Obviously, a remake is going to change some things. I understand that. Heck, the last time I wrote about a remake of something here, my major complaint was that it changed so little for most of the running time, except for the effects budget. But the The Prisoner remake makes the mistake of changing absolutely fundamental aspects of the original without providing a satisfying payoff for those changes.

The most grating is the issue of 6′s identity. In the original, Number 6 refuses to ever refer to himself as Number 6, the identity imposed upon him in The Village. He never calls himself by any number. He never wears the numbered identity badge that everyone else wears. There’s even an episode where Number 2 struggles to get him to even say the number six in any context.

Contrast the remake, where at the end of the second episode we see 6 screaming at 2 “I am 6, you bastard!” In the following episodes 6 shows no resistance to being identified as 6. The real Number 6 would die sooner than accepting that.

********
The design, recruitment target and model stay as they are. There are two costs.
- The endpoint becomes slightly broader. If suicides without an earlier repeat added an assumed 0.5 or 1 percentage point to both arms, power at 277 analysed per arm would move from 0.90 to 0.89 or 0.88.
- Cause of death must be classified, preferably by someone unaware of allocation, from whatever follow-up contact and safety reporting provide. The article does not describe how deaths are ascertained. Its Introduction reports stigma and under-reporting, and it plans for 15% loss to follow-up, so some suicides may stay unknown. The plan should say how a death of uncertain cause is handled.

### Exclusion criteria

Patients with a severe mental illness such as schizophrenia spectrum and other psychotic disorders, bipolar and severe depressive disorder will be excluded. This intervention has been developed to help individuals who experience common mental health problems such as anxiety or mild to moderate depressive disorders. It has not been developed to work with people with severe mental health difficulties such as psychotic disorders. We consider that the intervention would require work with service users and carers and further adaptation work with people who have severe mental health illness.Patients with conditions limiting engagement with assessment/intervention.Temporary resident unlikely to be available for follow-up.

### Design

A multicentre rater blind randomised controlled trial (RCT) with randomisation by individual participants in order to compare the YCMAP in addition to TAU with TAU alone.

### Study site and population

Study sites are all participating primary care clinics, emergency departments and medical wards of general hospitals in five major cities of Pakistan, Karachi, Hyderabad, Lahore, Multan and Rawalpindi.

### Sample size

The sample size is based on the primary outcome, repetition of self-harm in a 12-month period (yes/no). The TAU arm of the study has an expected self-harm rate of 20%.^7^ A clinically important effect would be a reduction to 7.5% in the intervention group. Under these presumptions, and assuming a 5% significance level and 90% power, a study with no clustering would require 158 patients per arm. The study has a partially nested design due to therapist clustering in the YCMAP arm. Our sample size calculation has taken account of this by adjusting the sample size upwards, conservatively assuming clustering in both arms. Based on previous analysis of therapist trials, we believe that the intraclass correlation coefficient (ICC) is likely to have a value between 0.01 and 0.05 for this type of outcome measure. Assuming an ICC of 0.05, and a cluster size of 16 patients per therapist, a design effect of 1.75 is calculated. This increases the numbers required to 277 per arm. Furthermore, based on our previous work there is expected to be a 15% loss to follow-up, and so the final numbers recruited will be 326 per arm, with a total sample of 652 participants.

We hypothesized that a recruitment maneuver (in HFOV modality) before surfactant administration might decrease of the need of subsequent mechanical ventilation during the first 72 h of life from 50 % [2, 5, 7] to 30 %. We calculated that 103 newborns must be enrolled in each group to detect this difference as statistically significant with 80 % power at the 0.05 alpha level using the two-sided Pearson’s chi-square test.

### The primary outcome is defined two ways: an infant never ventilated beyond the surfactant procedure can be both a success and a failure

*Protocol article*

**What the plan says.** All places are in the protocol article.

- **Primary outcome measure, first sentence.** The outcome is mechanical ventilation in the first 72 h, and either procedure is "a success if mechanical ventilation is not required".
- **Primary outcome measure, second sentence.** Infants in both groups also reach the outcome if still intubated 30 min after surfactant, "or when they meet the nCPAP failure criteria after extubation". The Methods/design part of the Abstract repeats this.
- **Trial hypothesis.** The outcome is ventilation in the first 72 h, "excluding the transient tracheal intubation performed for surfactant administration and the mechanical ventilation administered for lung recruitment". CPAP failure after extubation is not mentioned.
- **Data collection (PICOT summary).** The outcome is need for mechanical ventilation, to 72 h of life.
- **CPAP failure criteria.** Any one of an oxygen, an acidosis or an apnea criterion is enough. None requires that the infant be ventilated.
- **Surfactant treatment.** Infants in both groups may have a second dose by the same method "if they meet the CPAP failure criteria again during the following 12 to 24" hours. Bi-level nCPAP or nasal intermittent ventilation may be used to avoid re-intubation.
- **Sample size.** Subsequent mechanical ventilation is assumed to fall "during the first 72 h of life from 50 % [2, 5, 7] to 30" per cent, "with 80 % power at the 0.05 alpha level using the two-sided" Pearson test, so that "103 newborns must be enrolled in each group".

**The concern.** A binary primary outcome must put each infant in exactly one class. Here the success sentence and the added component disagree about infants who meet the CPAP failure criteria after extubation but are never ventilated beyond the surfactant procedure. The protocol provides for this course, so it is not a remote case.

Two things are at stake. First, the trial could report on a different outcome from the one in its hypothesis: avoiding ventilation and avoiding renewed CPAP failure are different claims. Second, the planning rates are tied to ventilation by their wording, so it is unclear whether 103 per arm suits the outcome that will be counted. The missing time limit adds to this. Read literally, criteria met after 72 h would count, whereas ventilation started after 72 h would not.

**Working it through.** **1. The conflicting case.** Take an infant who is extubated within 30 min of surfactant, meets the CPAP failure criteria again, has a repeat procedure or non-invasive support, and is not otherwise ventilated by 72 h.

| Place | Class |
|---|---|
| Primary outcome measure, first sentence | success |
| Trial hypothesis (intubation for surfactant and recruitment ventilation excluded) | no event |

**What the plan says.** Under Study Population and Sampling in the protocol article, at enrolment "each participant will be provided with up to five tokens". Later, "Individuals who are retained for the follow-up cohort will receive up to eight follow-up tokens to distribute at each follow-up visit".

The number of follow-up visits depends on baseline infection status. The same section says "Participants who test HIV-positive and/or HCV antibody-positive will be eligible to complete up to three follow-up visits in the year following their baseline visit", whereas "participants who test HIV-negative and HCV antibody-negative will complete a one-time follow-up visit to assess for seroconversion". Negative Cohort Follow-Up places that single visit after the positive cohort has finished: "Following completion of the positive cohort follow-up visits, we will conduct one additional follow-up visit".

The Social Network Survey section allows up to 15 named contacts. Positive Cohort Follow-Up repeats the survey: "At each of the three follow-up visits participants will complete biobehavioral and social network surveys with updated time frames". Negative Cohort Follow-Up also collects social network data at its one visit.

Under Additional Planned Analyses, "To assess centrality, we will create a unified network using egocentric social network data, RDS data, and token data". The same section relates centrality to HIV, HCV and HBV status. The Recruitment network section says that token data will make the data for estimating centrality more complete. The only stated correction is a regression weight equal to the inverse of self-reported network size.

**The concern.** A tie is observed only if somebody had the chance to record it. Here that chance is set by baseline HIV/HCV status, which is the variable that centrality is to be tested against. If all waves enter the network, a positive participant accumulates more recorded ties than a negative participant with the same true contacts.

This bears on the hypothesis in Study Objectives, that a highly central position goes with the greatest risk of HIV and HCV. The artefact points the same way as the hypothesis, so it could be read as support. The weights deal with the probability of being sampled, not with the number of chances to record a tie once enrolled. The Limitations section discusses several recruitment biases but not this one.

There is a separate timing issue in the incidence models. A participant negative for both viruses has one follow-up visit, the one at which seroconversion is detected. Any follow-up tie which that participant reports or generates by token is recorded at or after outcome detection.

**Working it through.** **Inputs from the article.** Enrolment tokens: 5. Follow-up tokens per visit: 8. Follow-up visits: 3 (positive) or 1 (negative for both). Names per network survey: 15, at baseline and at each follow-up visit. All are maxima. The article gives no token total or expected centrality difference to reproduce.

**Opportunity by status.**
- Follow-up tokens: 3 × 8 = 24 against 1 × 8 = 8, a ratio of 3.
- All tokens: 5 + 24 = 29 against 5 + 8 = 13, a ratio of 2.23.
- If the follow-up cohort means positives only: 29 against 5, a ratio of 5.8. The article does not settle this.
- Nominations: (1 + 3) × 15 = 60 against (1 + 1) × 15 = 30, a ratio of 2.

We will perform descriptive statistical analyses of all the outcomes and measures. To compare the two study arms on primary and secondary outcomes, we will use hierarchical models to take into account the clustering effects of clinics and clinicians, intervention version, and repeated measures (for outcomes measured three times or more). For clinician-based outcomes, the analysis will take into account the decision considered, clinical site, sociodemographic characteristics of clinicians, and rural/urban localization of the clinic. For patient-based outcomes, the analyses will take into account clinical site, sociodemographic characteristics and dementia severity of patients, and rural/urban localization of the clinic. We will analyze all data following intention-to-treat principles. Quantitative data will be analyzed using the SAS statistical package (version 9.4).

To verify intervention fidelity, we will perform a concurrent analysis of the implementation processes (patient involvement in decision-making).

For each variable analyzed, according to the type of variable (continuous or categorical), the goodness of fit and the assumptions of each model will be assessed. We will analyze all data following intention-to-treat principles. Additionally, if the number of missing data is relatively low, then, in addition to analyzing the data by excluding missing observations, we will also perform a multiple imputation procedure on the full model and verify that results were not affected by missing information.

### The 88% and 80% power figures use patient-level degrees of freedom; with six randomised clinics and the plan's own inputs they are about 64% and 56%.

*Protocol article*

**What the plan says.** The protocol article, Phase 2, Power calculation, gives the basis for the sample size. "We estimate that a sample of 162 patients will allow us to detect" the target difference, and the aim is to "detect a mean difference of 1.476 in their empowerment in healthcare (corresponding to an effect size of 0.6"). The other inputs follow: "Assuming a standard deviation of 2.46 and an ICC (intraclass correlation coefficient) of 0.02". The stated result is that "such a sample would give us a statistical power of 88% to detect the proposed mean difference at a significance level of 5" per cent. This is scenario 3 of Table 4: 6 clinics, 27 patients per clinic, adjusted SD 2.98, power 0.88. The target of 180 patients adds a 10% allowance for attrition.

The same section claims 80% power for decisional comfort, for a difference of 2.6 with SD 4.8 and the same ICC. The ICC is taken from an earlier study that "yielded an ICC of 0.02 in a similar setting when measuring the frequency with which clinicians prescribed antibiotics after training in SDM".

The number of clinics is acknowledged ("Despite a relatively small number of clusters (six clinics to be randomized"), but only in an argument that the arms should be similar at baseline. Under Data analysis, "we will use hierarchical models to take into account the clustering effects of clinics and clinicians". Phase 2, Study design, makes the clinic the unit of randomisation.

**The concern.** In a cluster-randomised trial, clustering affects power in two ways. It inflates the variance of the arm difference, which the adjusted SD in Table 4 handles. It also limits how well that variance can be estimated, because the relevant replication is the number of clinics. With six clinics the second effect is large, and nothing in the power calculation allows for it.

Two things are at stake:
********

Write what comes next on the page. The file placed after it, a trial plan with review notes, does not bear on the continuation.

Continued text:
The Village
The remake’s Village is no Portmeirion.

The remake’s version of The Village and the people living there defies suspension of disbelief. The Village is surrounded by desert, and allegedly there is nowhere else. That’s right, the majority of people there accept The Village as being the entirety of human civilization, despite it obviously not having the industrial base needed to manufacture the cars and buses and everything else within it. This is taken to the extreme in the last episode, where we see people arriving by bus to The Village; not only can the new arrivals not explain where they arrived from, but no one besides 6 considers people arriving from allegedly nowhere as something worth questioning.